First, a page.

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OKANOGAN - Budget talks, including the possibility of a 2 percent revenue increase through higher rates, continued to dominate discussion during the Okanogan County Public Utility District’s Dec. 2 board meeting.

The possibility of closing the Omak office to avoid a higher increase also was discussed.

PUD officials said a revenue increase is necessary to cover rising costs of operating the district and fund debt service payments for several infrastructure projects over the next several years. The exact rate increase per class - residential, general service and so on - would be determined through a separate process after the budget is approved.

Staff and board members also discussed raising the cost of power adjustment, as noted on customer bills, to pass through increases in the cost of power incurred to the district. The COPA currently is 0.54 cent per kilowatt-hour.

Don Coppock, director of finance and accounting, said a district resolution requires the COPA be adjusted for changes in power costs – at one point since its 2010 implementation, it has gone down to follow a cost decrease.

The recommendation was to raise the COPA to 0.6 cent per kWh. That would mean about 60 cents more for every 1,000 kWh used. The average home uses 1,200-1,500 kWh per month.

Closing the Omak office and not hiring a currently open customer service representative position would save the district about $84,000 annually. The office is a drive-through-only location that takes payments.

Since the Okanogan office is nearby, and no other branches have nearby offices, district staff recommended the Omak office’s closure to avoid additional rate increases. The current customer service staff member at Omak would still work for the district, but at an open location.

Commissioner Scott Vejraska said he couldn’t support fully closing the Omak office, and asked about other scheduling possibilities, whether scaling back hours or trading off with another lower-traffic office. He said the amount of traffic through Omak’s office was second only to Okanogan’s.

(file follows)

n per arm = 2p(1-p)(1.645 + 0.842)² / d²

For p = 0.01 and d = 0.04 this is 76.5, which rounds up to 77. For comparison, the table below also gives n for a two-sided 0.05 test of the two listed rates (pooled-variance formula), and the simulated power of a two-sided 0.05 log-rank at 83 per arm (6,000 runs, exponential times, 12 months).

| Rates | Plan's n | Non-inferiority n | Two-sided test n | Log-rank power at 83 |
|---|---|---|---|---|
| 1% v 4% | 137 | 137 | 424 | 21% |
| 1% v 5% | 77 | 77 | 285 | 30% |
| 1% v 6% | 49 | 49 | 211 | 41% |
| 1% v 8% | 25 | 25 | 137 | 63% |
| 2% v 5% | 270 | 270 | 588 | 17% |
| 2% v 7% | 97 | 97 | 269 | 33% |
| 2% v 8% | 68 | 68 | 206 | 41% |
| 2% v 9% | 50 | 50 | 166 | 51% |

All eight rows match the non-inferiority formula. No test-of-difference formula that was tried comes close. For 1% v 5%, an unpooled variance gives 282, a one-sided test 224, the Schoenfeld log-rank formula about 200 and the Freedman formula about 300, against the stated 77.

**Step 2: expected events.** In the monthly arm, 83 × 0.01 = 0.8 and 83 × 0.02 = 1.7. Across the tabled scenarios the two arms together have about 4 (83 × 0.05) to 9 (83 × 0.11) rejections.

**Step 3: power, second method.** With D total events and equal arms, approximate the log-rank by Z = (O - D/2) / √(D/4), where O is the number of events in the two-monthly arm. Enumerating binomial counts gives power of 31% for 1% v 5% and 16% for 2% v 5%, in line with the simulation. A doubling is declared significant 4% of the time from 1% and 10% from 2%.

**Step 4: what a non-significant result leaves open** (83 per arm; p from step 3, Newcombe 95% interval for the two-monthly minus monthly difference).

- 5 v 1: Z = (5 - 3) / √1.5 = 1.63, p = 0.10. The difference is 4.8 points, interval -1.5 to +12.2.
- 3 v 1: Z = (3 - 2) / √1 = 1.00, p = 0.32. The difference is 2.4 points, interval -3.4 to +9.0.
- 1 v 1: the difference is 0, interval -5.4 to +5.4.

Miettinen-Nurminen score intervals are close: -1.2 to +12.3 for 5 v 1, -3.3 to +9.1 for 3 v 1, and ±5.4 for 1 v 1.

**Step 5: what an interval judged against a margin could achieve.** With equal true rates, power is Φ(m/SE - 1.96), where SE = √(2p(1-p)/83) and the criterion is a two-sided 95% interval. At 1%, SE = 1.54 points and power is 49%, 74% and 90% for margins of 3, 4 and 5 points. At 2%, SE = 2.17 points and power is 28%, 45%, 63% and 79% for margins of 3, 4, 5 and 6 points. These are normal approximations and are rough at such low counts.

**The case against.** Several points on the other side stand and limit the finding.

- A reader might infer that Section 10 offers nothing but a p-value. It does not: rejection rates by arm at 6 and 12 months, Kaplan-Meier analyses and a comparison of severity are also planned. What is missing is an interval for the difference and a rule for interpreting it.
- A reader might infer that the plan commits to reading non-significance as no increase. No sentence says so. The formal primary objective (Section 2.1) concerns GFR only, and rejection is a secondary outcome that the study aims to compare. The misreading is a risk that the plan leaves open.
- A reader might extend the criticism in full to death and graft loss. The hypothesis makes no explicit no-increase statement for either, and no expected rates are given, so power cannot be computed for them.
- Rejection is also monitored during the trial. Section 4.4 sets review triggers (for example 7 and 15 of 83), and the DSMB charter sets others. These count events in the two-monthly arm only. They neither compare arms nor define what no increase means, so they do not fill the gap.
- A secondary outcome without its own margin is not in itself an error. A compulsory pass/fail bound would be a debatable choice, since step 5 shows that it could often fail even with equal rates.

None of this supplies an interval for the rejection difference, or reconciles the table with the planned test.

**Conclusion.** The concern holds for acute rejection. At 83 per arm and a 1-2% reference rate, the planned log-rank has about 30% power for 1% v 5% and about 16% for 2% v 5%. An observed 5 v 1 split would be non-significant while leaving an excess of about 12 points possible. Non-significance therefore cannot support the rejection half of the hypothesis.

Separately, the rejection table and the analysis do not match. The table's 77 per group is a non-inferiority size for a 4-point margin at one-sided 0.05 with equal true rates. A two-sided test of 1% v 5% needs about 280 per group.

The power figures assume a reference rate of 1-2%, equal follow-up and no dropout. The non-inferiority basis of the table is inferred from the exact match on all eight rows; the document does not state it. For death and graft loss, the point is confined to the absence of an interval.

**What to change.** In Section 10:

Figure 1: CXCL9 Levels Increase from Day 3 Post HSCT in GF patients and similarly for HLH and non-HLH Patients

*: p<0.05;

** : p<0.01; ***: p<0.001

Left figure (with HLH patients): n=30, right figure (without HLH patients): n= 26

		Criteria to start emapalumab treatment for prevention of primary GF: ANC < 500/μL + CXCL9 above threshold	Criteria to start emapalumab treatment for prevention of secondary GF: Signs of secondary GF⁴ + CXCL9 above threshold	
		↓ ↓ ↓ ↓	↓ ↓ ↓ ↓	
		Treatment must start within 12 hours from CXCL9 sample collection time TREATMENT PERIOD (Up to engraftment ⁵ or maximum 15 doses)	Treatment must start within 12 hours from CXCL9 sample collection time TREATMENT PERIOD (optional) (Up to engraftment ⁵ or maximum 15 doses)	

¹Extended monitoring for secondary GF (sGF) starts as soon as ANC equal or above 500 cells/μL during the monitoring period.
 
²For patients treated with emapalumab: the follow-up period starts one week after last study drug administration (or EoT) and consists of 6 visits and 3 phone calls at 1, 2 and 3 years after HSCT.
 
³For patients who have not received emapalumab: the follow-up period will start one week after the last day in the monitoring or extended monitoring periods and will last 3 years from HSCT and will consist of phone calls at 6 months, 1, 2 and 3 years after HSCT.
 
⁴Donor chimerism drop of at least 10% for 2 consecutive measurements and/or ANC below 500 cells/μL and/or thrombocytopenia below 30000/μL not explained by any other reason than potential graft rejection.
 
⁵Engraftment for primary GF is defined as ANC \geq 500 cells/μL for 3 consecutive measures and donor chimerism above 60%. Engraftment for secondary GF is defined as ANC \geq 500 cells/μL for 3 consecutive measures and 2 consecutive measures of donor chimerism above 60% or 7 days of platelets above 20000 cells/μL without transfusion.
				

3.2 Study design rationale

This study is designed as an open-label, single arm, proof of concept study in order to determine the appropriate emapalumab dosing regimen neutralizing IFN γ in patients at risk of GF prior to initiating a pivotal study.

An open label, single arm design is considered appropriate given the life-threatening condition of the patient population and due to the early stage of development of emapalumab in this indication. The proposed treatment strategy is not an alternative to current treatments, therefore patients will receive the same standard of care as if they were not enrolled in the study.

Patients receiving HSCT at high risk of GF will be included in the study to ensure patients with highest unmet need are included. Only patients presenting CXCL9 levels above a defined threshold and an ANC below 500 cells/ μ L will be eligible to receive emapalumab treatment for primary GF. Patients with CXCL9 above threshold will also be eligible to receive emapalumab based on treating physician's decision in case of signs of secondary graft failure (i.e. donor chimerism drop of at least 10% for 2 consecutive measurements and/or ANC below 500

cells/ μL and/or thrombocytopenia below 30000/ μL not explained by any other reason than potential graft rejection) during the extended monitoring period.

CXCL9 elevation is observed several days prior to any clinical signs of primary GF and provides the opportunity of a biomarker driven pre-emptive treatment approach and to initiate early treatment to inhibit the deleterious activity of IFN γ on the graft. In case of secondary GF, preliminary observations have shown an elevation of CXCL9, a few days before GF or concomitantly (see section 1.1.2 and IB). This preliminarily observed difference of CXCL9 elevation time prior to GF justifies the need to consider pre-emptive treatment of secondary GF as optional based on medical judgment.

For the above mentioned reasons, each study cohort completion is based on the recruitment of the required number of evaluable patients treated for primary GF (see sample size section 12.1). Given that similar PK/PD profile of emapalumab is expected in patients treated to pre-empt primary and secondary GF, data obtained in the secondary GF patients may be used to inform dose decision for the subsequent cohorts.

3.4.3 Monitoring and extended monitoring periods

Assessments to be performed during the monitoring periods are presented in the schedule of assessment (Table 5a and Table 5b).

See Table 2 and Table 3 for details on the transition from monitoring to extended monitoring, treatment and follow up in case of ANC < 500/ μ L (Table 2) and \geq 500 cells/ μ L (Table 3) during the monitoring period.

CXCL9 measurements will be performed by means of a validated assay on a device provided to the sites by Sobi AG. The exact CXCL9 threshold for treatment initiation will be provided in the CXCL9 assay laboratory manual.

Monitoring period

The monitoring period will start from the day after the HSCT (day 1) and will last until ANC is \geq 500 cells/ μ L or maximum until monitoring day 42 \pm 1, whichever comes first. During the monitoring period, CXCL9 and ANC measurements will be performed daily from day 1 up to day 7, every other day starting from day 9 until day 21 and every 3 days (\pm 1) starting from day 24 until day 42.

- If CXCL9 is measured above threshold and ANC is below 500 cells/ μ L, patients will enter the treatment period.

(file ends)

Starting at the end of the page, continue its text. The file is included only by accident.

There was also discussion about slowly closing the office, reducing the number of hours or days it is open while customers connect with other payment methods, such as SmartHub online or app-based payment, pay by phone or traveling to the Okanogan office.

Customer Service Supervisor Mindy Morris said there will always be a drop box at the Omak location for payments, and if the office is closed, there would be a daily pick-up scheduled. Keeping the office open now is a challenge without another customer service representative, and that it sometimes has to close when more than 2 representatives are sick.

Earlier budgeting for 2020 called for a 4 percent revenue increase, but staff made cuts and delayed projects to reduce the increase to 3 percent, and then 2 percent. The budget hearing, including discussion on closing the Omak office, will continue at least once more until the next board meeting on Dec. 16.

In other business, the board:

-Heard from Jennifer Harper of Energy Northwest about partnerships to bring electric vehicle charging stations to areas around Washington. Energy Northwest is interested in installing up to four stations in Okanogan County.

-Authorized General Manager Steve Taylor to execute a change order to the Max J. Kuney Co. design-build contract for Enloe. The maximum amount is $200,000 for phase 1 services for additional site investigation work.

-Approved a resolution authorizing certain staff members to designate expenditures for potential reimbursement from bonds that may be approved in the future.

-Approved a resolution regarding the rate stabilization fund. The account will be funded to $6 million (already in the account), and staff will develop policies for withdrawing and replenishing the funds.

-Approved a resolution updating general provisions to add in a paragraph regarding the new process for high-density load customers.

-Approved the first reading of a resolution establishing a vehicle replacement reserve account. The resolution would take an existing $135,000 in the rate stabilization fund (above the $6 million target amount) to establish the account, then it would be maintained with $75,000 in monthly deposits from the district to fund vehicle replacements. The proposal will be heard again at the Dec. 16 meeting.

-Approved a resolution revising the collective bargaining agreement between the district and the International Brotherhood of Electrical Workers Local No. 77. The three-year contract would begin April 1, 2020.

Vejraska, who works for the Nespelem Valley Electric Cooperative, abstained from the vote.

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